While we may think of aprons as a relatively recent invention, something to keep spaghetti sauce and bacon grease from splashing on our best shirts, they’ve been around a long time.
In fact, aprons appear in medieval paintings from the 1300s, and in the 1500s they were adorned with lace and embroidery and worn by fashionable women. Tradesmen who engaged in dirty tasks—think blacksmiths, fishmongers, and cobblers—have worn aprons for centuries to protect their clothing and aprons have even shown up as part of ceremonial dress—members of the French Foreign Legion Sappers unit carry axes and wear leather aprons.
More recently, housewives wore aprons to protect their clothing while cleaning and cooking. Full aprons and half aprons stitched from florals and decorated with rickrack helped make dreary tasks a little less so.
Aprons, very popular in the 1940s and 1950s, fell out of favor in the 1960s as the women’s movement came into being and women stepped out of the home and into the workplace. Today, aprons are once again popular for men and women to wear, and it’s no surprise why—they’re useful in the kitchen, garden, and dye room and if you’re someone who makes aprons, there are myriad pattern options.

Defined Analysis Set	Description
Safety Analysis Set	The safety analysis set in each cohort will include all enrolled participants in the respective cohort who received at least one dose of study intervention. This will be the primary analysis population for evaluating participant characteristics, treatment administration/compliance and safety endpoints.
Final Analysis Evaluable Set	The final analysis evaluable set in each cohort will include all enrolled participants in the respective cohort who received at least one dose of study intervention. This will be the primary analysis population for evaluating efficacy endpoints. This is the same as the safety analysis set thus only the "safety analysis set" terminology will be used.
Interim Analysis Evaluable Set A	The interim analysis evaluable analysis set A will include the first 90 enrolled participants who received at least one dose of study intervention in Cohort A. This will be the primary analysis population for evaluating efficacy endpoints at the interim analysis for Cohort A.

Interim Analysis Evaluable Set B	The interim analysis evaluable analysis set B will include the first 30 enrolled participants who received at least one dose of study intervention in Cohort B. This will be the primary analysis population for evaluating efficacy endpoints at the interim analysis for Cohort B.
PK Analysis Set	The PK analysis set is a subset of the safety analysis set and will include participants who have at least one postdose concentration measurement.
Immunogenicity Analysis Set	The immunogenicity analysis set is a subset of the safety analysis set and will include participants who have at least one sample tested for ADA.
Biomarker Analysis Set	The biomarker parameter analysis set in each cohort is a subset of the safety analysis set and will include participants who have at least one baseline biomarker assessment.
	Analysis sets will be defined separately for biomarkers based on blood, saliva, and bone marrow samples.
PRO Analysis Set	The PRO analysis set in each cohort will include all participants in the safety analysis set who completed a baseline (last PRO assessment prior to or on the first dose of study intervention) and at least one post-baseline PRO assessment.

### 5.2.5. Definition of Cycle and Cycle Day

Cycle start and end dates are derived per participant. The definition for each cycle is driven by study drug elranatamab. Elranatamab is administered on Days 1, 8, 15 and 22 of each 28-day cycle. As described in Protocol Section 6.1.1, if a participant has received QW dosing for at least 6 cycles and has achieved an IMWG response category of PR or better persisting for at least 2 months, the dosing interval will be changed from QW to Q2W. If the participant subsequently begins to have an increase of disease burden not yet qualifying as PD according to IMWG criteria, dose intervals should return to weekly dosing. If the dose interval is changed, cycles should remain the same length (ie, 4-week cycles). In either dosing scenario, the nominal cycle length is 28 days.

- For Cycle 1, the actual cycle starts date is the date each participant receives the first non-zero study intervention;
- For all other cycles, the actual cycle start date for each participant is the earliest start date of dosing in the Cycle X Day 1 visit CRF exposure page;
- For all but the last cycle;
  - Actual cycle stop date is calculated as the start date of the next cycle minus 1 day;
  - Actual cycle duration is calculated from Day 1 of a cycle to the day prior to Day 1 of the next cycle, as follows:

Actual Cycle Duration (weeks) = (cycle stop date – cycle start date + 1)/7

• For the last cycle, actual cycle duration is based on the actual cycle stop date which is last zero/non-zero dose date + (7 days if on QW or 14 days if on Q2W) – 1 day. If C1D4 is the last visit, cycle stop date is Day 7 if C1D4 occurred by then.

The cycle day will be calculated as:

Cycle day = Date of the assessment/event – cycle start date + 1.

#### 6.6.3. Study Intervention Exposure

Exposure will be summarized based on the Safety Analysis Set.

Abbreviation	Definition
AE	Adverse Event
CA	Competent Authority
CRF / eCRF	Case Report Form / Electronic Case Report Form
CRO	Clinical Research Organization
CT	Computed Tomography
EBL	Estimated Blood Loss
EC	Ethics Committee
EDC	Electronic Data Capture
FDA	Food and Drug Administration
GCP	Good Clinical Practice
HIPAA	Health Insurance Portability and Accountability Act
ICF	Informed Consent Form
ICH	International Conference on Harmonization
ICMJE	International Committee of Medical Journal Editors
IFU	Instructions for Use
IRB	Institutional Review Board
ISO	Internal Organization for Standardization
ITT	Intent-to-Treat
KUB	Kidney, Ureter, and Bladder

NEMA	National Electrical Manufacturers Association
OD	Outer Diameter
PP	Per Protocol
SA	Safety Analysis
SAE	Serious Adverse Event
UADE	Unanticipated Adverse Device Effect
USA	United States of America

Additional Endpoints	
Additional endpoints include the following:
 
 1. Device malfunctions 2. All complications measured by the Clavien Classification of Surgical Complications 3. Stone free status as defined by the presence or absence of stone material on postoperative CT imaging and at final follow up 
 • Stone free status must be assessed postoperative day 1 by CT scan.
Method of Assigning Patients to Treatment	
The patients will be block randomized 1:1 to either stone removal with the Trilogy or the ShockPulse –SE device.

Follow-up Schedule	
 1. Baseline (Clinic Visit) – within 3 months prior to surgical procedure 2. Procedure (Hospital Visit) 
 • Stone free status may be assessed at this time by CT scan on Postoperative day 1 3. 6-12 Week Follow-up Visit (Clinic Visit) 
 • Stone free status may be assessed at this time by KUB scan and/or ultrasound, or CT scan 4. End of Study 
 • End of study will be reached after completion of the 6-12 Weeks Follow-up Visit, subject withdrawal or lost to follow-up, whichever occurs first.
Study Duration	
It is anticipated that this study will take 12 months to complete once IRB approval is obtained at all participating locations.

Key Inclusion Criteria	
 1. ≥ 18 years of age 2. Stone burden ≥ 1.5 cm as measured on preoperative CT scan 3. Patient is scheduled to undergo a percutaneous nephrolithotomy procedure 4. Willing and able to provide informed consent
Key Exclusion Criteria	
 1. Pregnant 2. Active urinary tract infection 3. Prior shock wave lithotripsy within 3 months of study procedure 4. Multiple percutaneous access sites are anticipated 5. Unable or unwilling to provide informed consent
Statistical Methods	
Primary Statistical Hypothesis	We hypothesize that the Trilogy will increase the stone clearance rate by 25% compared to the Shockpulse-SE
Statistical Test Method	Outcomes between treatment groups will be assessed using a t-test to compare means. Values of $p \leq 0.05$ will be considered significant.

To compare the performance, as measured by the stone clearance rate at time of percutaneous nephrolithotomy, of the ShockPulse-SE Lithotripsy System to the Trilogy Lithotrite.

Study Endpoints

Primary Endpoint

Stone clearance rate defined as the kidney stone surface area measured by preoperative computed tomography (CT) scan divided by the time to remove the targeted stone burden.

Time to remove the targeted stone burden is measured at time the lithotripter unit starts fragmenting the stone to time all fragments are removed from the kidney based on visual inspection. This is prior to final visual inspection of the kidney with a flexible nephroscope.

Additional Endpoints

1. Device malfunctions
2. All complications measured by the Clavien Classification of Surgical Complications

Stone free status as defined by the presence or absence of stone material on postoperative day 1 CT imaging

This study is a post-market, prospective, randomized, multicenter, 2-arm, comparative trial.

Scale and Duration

One of those options is the Artisan Apron pattern by Moda designer Janet Clare, who first started wearing an apron to help her feel that she was officially “on duty.” As a mother of young children who worked from home, she fell prey to the distractions of the washing machine and doorbell and thought that dressing like a creative person might be the answer. She decided that an apron could serve as a uniform and that it might put her into an “I’m at work” mindset, so she designed one based on vintage patterns and stitched it of creamy linen.
Janet wears the apron whenever she teaches and gives talks, including on Create and Craft TV. As it became part of her signature style, people clamored for a pattern. She obliged, and has since sold thousands. The apron has no buttons or ties but slips overhead, its straps crossing at the back. It features a comfortable, loose neckline and two oversized pockets (Janet carries a sand-filled “worry doll” in one of them).
The apron is an ongoing project, and she’s added embroidery, lace, badges, and other meaningful embellishments. Janet embroidered her work motto—“She believed she could and so she did”—and continues to add to the apron as the mood strikes her. She tosses items to add in a green, vintage tin in her studio and then every few months she’ll have an apron day and stitch them on. Adding to the apron is a process and one that may never be finished, but that works well for her. “When I wear my apron, I am Janet Clare, the designer,” she says. “I feel creative and inspired, it gives me confidence. My simple, humble apron is an ever-evolving work of art that tells the story of me.”Janet thinks most everyone could benefit from an apron of their own. “Make yourself the nicest apron you can and then gradually (with no rush or pressure) embellish, decorate and adorn it,” she says. “In time you, too, will know the delight in being able to wear your creativity.”
Janet’s newest line, Aubade, would be perfect for creating badges and appliqué to decorate YOUR apron.
We’re giving away one of Janet’s Artisan Apron patterns…and maybe a bit of fabric, too!
Leave a comment about an apron and we’ll chose a winner at random.